The US Food and Drug Administration (FDA) on Tuesday released high-level draft guidance explaining the principles for premarket review of combination products, including how sponsors can determine which type of premarket submission is appropriate.
The 22-page draft, which implements a section of the 21st Century Cures Act
, explains what combination products are, how their various FDA center assignments are determined and considerations for making approval pathway determinations.
FDA’s current thinking is that a single application is generally appropriate for a combination product, the guidance notes, with the primary mode of action (PMOA) determining which type of marketing application should be submitted (e.g., a PMA, De Novo, or 510(k) for a device-led combination product, an NDA or ANDA for a drug-led combination product or a BLA for a biologic-led combination product).
FDA also notes that the premarket review of a combination product can be “significantly streamlined” when its sponsor is legally authorized to rely on FDA’s prior findings of safety or effectiveness or substantial equivalence with respect to an approved or cleared constituent part, or where the sponsor has a right of reference for another sponsor’s data.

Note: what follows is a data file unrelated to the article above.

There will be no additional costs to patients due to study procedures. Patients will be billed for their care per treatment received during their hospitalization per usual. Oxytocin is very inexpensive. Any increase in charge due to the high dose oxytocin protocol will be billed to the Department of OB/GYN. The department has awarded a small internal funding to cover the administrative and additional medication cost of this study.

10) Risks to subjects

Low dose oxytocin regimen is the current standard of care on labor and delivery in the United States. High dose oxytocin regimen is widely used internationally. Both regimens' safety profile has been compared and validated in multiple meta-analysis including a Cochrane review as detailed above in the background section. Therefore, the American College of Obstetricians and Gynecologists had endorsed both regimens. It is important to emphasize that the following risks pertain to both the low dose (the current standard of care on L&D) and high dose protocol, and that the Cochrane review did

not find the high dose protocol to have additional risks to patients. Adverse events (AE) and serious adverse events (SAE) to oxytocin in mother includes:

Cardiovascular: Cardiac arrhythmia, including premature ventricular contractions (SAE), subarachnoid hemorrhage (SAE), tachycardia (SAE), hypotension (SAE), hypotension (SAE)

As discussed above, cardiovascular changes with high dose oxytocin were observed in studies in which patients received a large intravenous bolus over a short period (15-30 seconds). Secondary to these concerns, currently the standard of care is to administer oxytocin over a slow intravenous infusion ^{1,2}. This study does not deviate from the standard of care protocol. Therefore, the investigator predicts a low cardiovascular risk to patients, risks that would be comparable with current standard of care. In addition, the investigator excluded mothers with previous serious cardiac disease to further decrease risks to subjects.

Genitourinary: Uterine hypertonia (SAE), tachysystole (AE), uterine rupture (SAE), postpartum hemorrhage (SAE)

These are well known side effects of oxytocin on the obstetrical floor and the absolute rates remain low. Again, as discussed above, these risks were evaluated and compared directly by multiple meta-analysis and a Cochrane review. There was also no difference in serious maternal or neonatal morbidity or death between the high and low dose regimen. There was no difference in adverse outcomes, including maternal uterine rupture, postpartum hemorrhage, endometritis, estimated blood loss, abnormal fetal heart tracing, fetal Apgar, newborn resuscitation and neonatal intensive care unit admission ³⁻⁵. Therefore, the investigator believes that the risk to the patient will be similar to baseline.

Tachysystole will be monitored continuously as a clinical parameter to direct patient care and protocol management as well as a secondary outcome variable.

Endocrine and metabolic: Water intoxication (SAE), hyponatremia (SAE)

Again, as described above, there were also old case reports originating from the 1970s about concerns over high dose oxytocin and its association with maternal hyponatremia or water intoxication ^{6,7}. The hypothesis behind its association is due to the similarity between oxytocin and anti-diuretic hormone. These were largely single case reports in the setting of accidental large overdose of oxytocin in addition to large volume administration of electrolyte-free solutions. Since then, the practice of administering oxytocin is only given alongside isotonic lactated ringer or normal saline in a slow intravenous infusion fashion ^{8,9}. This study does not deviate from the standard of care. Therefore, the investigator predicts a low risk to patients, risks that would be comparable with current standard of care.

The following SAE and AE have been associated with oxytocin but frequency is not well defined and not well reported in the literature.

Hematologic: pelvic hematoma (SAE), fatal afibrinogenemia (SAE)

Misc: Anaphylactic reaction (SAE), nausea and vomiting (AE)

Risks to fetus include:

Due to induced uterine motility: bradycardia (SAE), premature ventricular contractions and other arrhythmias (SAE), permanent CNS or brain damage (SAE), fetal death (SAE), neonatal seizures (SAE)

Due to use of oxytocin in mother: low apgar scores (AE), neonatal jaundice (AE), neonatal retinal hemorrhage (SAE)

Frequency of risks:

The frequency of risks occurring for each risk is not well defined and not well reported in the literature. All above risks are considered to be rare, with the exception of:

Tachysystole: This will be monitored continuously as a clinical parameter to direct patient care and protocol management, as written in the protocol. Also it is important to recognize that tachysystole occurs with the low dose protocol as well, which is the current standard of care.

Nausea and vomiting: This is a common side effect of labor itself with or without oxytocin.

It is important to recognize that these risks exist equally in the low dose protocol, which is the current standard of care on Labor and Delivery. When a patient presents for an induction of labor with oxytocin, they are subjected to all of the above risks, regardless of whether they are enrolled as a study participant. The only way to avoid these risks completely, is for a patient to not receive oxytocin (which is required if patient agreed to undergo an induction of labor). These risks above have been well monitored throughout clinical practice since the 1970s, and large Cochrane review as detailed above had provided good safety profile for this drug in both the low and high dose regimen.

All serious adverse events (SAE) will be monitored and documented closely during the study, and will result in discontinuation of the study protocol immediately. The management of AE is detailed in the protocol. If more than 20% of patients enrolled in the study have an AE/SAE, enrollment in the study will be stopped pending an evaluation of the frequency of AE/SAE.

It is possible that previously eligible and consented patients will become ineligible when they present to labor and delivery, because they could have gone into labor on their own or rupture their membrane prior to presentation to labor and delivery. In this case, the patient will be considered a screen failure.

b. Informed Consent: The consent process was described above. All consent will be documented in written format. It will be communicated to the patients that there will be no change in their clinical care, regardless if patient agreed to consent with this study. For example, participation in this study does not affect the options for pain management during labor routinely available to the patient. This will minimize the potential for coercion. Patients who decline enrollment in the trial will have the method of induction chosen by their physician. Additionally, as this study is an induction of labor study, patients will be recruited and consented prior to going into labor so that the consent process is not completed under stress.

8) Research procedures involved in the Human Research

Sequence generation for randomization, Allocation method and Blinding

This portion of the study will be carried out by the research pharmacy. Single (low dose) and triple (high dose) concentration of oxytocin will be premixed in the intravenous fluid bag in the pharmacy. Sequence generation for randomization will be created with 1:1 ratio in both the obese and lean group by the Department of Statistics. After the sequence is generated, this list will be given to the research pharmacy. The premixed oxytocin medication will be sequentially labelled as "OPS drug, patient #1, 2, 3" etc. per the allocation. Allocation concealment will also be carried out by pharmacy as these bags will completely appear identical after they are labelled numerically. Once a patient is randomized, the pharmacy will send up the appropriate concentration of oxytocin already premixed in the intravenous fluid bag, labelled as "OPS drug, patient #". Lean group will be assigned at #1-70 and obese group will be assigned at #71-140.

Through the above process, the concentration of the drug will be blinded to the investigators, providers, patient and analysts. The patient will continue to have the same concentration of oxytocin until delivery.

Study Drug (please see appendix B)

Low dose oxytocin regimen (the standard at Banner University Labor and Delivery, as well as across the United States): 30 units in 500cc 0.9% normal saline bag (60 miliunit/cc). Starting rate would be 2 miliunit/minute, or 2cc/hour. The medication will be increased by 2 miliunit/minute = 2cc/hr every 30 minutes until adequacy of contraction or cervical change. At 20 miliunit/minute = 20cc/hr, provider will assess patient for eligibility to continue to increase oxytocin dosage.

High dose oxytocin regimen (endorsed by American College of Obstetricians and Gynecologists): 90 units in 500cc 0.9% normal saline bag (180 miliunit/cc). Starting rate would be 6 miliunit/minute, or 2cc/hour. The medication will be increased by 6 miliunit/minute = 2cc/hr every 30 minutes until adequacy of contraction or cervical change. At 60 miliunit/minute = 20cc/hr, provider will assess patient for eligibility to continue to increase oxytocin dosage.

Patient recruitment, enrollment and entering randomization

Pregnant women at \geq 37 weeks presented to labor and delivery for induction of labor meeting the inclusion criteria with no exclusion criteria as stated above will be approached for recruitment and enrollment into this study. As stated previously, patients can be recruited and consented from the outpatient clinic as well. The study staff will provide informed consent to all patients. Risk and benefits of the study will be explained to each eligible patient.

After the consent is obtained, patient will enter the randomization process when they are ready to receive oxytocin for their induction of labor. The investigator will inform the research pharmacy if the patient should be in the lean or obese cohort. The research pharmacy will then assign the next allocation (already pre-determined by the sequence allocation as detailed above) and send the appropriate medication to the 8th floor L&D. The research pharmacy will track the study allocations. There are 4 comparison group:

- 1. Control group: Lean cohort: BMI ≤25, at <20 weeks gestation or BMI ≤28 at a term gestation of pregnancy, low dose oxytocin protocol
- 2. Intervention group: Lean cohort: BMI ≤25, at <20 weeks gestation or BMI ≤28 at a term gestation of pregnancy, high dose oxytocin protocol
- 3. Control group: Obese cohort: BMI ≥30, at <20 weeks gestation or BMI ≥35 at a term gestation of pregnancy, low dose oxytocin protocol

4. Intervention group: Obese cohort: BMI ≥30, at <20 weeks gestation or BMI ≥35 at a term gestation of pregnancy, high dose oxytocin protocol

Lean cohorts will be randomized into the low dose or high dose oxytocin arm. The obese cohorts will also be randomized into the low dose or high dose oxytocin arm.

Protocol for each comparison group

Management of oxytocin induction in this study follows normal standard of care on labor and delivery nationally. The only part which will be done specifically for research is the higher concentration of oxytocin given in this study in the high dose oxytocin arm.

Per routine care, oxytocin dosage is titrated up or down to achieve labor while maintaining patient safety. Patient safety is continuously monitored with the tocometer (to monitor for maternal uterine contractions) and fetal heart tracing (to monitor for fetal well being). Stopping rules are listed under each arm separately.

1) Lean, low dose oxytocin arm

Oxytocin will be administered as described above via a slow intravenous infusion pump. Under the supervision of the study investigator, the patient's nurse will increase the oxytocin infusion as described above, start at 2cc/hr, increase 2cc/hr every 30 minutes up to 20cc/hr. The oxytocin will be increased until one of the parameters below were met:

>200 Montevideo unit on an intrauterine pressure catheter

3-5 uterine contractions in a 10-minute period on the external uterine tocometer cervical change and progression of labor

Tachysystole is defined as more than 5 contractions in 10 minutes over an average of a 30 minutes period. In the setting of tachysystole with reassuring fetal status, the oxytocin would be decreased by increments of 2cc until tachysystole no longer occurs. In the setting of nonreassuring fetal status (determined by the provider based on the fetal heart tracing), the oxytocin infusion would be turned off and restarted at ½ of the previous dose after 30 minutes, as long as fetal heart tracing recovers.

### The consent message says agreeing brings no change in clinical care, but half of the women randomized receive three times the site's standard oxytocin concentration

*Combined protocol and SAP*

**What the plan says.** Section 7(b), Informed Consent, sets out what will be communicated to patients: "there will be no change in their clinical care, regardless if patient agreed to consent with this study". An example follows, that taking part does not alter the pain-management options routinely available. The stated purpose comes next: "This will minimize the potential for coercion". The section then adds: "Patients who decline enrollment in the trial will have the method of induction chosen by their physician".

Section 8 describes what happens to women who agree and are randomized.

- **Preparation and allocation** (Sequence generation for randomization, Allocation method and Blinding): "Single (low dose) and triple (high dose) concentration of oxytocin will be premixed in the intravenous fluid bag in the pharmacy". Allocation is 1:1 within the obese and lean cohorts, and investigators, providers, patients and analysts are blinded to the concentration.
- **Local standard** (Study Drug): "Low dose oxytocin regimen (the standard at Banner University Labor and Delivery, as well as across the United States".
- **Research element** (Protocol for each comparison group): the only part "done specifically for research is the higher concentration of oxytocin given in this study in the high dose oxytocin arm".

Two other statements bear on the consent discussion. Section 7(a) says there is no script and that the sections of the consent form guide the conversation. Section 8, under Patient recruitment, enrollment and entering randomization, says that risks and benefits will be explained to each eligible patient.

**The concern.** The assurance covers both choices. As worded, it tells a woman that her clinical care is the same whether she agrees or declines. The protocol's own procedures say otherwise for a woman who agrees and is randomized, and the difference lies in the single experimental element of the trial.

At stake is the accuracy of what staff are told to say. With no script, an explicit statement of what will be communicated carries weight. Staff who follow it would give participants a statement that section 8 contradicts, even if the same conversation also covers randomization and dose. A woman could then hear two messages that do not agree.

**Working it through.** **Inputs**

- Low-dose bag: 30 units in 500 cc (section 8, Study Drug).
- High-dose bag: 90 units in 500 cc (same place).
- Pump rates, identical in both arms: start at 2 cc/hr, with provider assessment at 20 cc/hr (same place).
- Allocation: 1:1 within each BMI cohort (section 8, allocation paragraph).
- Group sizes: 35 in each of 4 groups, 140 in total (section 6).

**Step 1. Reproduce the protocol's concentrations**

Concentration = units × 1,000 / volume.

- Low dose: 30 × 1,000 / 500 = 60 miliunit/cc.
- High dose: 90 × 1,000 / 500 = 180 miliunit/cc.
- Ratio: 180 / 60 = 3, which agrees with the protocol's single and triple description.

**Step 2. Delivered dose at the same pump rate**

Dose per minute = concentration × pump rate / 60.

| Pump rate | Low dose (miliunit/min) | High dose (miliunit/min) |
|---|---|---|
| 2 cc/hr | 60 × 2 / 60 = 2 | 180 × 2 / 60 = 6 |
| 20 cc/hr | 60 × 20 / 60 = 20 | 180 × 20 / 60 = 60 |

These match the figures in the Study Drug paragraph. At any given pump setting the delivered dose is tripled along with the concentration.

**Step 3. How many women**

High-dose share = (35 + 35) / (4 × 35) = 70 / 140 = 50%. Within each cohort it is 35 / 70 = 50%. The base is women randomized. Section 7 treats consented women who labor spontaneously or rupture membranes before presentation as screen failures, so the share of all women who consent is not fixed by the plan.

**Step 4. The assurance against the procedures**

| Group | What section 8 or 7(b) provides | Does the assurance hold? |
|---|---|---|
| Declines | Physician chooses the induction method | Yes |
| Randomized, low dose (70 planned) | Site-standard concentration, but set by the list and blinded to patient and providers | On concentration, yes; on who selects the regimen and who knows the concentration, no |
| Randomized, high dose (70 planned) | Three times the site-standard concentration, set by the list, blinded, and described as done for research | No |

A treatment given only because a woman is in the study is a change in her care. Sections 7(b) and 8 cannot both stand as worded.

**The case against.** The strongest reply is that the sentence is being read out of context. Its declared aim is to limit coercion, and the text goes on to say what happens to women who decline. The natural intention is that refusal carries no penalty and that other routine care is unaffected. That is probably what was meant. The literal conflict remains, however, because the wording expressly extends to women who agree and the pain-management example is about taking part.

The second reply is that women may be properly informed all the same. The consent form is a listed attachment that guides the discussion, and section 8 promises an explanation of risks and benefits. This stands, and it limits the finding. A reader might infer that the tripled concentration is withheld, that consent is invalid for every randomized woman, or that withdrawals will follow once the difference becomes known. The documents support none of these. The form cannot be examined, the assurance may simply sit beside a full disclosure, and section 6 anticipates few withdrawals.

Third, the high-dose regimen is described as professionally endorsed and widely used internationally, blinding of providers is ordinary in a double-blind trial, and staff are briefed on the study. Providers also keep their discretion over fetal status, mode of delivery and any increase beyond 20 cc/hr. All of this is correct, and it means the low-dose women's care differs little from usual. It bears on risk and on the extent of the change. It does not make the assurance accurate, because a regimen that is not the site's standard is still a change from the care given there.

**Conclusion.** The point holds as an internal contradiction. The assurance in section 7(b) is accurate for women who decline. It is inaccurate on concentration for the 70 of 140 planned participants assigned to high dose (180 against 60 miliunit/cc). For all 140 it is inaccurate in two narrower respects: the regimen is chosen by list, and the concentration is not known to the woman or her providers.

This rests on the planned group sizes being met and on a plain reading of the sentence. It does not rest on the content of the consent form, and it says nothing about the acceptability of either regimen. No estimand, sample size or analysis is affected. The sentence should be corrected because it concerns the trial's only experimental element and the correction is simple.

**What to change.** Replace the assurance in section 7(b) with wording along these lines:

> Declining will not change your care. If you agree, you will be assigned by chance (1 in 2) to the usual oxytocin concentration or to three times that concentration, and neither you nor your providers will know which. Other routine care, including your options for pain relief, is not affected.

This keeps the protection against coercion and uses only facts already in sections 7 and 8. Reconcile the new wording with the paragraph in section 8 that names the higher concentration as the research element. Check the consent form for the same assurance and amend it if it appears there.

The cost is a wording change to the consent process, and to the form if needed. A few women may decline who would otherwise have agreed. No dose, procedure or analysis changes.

“Among other steps, we’re clarifying what pathways to approval are available depending on whether a combination product is drug-led, biologic-led or device-led. We’re seeking feedback on this proposed approach and we’ll also be publishing additional guidance on specific premarket considerations for combination products to ensure efficient product development,” FDA Commissioner Scott Gottlieb said.
The draft discusses the various pathways available for combination products based on their PMOA, and considerations for making such pathway determinations.
The draft guidance’s annex also features five illustrative examples of device-led combination products, including one for an antimicrobial coating added for the first time to a previously classified device.
“We're focused on implementing an efficient framework to ensure the timely and effective review of combination products to create the most robust pathway to advance these kinds of innovations. We’re seeing innovations that hold out great promise, but they’re increasingly blurring the lines across our medical product centers. We believe cross-center collaboration is key to successfully advancing safe and effective combination products,” said Gottlieb.
Principles of Premarket Pathways for Combination Products: Draft Guidance for Industry and FDA Staff